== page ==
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There’s No ADHD Back Seat

I'll play something else
I won’t play second fiddle, I’ll play something else

People with ADHD are a group that share a cluster of symptoms and traits. That means we have lots in common with each other. And while no two of us have all the same symptoms, we can usually recognize our strengths … okay, maybe not, but we can understand why other people with ADHD are good at some things and not at others.

Why? Because there are things we’re good at. And things we’re not so good at.

What are we good at?

Problem solving? Got that. Rapid response? Got that too. Being creative? Yep, that also, though often I have to use that to explain to myself and others just what exactly it was that went wrong.

Umm, okay … what are we not good at?

Well, in all honesty, we’re not good at things that are boring to the point of being mind-numbing. I can’t sort through random stacks of paper without taking a 15 minute break every ten minutes.

And while there are many things I can organize, keeping them organized doesn’t work so good for me.

It’s not a good idea for me to be a bus driver, though I might be okay as a taxi driver.

I probably would go mad as an accountant, but that might just be me. I actually was pretty good as a computer programmer and I love maths, but something about tracking dollars on paper through imaginary places like accounts just starts me yawning.

But there’s more …

Another thing I’m not great at, taking a back seat. I don’t enjoy playing second fiddle. I don’t mind drama, but I like it to be positive. And I like to be part of it, not just watching it.

If there’s a conversation going on, I have to work pretty hard to let it flow and just listen. I much prefer to generate them. And yes, if I’m being honest, I’m more comfortable monopolizing them.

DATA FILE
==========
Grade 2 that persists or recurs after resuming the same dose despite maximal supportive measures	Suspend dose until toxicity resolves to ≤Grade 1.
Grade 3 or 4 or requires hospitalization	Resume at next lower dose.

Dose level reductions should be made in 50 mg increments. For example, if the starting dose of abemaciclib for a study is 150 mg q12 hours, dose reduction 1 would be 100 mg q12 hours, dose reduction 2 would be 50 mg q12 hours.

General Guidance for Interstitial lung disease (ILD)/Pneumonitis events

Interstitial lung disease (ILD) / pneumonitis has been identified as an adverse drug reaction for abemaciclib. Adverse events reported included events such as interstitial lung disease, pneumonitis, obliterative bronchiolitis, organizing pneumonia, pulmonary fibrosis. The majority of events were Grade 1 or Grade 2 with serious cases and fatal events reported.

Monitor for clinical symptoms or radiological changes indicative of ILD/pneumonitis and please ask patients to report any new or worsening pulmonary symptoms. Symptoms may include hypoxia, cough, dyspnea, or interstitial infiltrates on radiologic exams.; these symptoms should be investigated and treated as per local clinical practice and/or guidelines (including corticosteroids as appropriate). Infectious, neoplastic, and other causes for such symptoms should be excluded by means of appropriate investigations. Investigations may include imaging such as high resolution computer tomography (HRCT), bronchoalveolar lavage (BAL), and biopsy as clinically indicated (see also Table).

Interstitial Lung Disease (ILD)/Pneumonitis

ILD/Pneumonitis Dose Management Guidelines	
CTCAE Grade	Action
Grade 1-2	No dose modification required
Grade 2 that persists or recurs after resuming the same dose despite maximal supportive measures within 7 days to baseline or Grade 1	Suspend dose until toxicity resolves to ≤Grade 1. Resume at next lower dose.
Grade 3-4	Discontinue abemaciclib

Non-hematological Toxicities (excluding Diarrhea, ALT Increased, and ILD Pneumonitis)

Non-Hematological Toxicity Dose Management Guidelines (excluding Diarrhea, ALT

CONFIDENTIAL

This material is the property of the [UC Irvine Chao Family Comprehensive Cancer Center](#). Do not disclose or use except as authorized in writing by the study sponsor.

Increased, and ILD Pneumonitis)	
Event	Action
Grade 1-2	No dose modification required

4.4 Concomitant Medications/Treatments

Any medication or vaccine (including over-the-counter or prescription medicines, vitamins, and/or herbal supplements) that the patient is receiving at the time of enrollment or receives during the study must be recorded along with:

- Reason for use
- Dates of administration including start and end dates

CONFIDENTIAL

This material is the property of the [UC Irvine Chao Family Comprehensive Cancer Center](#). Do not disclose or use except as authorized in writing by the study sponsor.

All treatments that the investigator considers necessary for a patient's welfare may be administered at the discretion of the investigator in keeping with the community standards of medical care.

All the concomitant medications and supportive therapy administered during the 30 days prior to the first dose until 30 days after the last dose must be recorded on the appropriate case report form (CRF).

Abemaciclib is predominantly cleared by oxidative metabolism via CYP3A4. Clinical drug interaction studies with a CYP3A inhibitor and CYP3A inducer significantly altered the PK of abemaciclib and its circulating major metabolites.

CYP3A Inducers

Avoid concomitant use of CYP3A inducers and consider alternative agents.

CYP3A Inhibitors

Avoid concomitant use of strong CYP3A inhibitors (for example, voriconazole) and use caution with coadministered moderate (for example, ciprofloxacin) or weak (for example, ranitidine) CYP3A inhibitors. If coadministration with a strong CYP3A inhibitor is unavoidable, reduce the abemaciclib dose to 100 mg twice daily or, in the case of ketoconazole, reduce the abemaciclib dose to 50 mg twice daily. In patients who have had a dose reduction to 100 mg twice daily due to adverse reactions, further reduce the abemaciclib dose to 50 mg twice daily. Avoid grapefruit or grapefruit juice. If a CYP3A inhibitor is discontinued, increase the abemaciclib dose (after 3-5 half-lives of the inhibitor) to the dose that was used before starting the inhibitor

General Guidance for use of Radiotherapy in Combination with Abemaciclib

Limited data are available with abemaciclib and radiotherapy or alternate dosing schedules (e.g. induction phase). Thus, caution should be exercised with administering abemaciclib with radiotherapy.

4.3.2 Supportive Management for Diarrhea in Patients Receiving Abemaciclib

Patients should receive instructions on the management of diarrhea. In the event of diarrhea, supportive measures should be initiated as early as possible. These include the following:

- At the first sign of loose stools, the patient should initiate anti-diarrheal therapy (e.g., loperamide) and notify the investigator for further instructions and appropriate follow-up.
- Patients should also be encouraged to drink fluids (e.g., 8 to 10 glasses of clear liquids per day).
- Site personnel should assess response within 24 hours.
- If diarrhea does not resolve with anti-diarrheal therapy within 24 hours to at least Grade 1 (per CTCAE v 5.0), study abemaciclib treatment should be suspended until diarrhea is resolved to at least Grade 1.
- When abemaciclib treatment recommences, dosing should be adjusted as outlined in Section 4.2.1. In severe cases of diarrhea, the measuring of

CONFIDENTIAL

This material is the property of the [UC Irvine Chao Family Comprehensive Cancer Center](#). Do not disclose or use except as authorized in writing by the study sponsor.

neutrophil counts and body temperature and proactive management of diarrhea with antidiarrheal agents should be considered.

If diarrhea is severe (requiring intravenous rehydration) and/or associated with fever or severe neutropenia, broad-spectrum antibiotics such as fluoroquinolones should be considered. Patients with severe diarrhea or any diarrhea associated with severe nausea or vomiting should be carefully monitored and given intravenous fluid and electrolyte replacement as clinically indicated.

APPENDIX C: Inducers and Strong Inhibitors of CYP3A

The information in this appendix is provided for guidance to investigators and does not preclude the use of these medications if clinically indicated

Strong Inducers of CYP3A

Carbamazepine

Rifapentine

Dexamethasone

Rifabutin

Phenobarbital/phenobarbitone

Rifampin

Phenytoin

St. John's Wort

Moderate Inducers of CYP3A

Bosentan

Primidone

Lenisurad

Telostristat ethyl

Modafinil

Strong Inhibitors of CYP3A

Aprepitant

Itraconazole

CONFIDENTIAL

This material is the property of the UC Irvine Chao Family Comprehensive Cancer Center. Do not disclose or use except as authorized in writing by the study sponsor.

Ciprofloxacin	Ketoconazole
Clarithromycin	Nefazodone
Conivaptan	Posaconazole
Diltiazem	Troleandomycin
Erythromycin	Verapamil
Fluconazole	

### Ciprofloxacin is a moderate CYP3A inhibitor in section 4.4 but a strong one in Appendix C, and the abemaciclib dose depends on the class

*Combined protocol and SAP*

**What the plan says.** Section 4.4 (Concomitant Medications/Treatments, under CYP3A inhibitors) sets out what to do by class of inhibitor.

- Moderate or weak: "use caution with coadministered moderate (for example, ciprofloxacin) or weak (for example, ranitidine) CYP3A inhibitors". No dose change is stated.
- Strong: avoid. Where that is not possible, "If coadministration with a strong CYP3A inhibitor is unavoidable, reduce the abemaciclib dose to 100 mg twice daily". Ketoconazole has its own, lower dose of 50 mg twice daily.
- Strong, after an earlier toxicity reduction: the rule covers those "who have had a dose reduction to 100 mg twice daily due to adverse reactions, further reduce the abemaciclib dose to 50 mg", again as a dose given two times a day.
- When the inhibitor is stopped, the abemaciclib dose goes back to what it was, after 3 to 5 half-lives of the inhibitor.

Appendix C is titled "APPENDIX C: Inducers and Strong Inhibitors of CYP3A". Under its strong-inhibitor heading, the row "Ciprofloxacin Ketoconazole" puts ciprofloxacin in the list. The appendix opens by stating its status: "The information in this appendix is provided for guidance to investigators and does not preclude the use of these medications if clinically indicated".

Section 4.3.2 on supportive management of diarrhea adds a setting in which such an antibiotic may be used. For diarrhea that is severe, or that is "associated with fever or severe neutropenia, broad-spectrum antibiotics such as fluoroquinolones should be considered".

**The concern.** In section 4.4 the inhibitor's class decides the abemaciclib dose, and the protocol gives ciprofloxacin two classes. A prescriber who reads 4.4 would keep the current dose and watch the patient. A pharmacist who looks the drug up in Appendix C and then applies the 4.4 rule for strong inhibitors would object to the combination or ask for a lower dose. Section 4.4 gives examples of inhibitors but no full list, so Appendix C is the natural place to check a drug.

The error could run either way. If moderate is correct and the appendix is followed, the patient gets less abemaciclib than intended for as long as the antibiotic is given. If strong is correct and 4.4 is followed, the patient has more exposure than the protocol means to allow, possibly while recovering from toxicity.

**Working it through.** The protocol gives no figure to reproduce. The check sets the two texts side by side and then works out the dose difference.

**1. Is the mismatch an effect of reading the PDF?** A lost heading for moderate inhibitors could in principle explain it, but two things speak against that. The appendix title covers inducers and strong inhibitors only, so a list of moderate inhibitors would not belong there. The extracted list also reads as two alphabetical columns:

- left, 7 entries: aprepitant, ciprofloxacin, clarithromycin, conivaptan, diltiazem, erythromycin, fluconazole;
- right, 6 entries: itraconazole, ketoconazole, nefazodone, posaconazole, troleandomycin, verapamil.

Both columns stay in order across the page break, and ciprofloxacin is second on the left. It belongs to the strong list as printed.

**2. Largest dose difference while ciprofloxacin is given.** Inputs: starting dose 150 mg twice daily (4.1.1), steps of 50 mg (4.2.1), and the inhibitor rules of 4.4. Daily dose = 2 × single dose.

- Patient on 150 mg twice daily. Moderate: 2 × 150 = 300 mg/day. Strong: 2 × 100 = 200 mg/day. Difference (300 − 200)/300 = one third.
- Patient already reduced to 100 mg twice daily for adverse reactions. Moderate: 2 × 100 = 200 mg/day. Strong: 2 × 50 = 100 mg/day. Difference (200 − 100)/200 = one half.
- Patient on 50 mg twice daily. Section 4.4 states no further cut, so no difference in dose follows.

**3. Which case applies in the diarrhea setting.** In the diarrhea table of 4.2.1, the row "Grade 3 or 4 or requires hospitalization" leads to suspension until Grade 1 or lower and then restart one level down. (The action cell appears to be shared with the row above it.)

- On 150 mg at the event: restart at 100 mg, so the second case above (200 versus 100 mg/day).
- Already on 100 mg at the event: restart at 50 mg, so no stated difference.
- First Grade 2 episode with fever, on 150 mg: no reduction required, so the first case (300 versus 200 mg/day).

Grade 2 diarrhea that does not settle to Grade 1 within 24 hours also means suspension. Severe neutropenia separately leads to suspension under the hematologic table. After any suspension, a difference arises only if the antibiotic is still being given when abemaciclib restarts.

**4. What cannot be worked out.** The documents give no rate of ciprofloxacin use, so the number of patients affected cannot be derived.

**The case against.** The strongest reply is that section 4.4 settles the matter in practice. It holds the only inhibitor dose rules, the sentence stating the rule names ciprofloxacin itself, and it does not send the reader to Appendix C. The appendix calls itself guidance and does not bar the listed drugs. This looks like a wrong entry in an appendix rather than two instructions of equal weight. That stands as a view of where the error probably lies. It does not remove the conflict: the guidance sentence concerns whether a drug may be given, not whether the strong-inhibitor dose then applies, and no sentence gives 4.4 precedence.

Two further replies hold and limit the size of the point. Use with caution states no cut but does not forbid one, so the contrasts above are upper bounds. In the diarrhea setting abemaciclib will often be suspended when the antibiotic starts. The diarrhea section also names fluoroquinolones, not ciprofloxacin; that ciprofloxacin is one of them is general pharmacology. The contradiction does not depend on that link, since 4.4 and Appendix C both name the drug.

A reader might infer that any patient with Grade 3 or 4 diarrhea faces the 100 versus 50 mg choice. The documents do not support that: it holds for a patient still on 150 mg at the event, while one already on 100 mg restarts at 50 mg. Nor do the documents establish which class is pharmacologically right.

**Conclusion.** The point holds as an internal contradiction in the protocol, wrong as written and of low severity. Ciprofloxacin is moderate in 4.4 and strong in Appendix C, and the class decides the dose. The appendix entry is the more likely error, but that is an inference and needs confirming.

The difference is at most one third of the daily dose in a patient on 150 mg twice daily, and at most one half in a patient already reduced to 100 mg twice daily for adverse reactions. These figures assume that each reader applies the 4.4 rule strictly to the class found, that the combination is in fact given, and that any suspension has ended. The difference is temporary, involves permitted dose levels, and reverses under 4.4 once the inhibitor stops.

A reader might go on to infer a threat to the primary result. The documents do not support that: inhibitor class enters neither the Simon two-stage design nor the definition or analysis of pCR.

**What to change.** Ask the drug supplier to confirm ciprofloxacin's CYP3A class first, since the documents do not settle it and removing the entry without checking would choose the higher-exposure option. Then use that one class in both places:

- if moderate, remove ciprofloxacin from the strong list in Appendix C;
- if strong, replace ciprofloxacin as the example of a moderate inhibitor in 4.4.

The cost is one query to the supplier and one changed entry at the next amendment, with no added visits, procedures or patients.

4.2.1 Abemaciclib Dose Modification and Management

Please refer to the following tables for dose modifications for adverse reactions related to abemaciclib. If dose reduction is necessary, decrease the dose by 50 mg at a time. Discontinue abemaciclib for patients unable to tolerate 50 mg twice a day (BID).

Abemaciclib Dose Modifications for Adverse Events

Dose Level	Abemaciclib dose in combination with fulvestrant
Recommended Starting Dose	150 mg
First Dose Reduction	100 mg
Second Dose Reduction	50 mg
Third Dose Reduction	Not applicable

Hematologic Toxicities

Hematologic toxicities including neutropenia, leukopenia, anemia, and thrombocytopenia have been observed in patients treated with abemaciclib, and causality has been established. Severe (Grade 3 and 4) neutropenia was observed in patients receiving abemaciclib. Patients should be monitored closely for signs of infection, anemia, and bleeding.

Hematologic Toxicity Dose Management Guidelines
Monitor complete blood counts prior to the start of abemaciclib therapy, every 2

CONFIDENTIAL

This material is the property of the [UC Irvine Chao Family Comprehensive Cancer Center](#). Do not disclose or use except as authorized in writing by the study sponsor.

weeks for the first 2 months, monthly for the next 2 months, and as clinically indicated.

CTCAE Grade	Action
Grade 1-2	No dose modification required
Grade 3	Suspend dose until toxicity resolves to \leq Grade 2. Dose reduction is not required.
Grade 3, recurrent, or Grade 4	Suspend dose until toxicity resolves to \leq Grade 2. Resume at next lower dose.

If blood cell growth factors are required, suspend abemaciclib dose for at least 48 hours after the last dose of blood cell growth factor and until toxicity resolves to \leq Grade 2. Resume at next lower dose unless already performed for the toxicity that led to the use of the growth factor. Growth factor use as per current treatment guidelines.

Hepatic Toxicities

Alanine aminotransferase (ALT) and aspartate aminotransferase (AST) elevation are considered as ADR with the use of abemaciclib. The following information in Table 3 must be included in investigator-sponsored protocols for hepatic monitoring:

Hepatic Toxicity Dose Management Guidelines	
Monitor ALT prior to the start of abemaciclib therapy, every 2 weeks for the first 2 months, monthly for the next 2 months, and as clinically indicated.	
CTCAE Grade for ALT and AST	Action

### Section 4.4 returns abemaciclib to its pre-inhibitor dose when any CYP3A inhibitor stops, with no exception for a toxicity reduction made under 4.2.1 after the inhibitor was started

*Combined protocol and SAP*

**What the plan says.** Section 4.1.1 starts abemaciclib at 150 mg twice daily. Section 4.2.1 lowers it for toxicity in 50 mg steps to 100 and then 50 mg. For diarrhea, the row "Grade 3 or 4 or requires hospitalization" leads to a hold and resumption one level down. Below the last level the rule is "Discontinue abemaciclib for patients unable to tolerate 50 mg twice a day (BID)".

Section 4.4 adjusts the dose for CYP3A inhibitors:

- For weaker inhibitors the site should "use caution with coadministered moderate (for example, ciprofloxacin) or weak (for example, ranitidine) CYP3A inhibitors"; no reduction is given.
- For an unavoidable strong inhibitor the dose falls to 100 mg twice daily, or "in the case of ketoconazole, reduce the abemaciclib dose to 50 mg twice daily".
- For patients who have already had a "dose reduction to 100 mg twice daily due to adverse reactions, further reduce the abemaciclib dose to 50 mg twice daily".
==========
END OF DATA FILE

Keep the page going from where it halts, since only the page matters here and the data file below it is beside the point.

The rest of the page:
If we’re going to use the analogy of taking a backseat, I prefer to drive myself. If we’re talking about playing second fiddle, I’ll play a different instrument, or I’ll join a different band.

And it’s not that I’m full of myself

The truth is that I’m not thinking I’m all that, I’m just not happy following because if I’m not leading, then I’m seeing all kinds of side tracks go by that I’d like to explore.

So when I say I can’t play second fiddle, it’s because I have my own song to play.

I don’t think I’m better than everyone else, I just know I’m at my best when I’m following my own dreams.

There’s No ADHD Back Seat

Kelly Babcock

I was born in the city of Toronto in 1959, but moved when I was in my fourth year of life. I was raised and educated in a rural setting, growing up in a manner I like to refer to as free range. I live in an area where my family history stretches back 6 or more generations. I was diagnosed with ADHD at the age of 50 and have been both struggling with the new reality and using my discoveries to make my life better. I write two blogs here at Psych Central, one about having ADHD and one that is a daily positive affirmation that acts as an example of finding the good in as much of my life as I possibly can.

Find out more about me on my website: writeofway.

email me at ADHD Man

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APA Reference
Babcock, K. (2015). There’s No ADHD Back Seat. Psych Central. Retrieved on May 26, 2020, from


Last updated: 27 Oct 2015
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